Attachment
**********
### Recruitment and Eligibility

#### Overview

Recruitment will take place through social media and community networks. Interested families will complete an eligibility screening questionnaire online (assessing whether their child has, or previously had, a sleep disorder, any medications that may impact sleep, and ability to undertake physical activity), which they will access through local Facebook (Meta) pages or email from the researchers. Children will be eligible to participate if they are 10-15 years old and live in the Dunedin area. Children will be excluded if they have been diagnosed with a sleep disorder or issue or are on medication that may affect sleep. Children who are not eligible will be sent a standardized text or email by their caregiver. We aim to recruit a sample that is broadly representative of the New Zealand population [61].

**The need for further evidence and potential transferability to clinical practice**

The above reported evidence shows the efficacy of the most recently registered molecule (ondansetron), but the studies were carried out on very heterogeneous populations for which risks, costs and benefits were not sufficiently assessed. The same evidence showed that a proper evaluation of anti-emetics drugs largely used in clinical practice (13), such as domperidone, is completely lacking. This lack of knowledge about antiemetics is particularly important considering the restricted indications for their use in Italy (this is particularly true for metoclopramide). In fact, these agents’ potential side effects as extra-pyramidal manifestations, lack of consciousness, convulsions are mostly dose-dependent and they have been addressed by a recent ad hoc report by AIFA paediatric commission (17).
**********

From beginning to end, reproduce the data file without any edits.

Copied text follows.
### Recruitment and Eligibility

#### Overview

Recruitment will take place through social media and community networks. Interested families will complete an eligibility screening questionnaire online (assessing whether their child has, or previously had, a sleep disorder, any medications that may impact sleep, and ability to undertake physical activity), which they will access through local Facebook (Meta) pages or email from the researchers. Children will be eligible to participate if they are 10-15 years old and live in the Dunedin area. Children will be excluded if they have been diagnosed with a sleep disorder or issue or are on medication that may affect sleep. Children who are not eligible will be sent a standardized text or email by their caregiver. We aim to recruit a sample that is broadly representative of the New Zealand population [61].

**The need for further evidence and potential transferability to clinical practice**

The above reported evidence shows the efficacy of the most recently registered molecule (ondansetron), but the studies were carried out on very heterogeneous populations for which risks, costs and benefits were not sufficiently assessed. The same evidence showed that a proper evaluation of anti-emetics drugs largely used in clinical practice (13), such as domperidone, is completely lacking. This lack of knowledge about antiemetics is particularly important considering the restricted indications for their use in Italy (this is particularly true for metoclopramide). In fact, these agents’ potential side effects as extra-pyramidal manifestations, lack of consciousness, convulsions are mostly dose-dependent and they have been addressed by a recent ad hoc report by AIFA paediatric commission (17).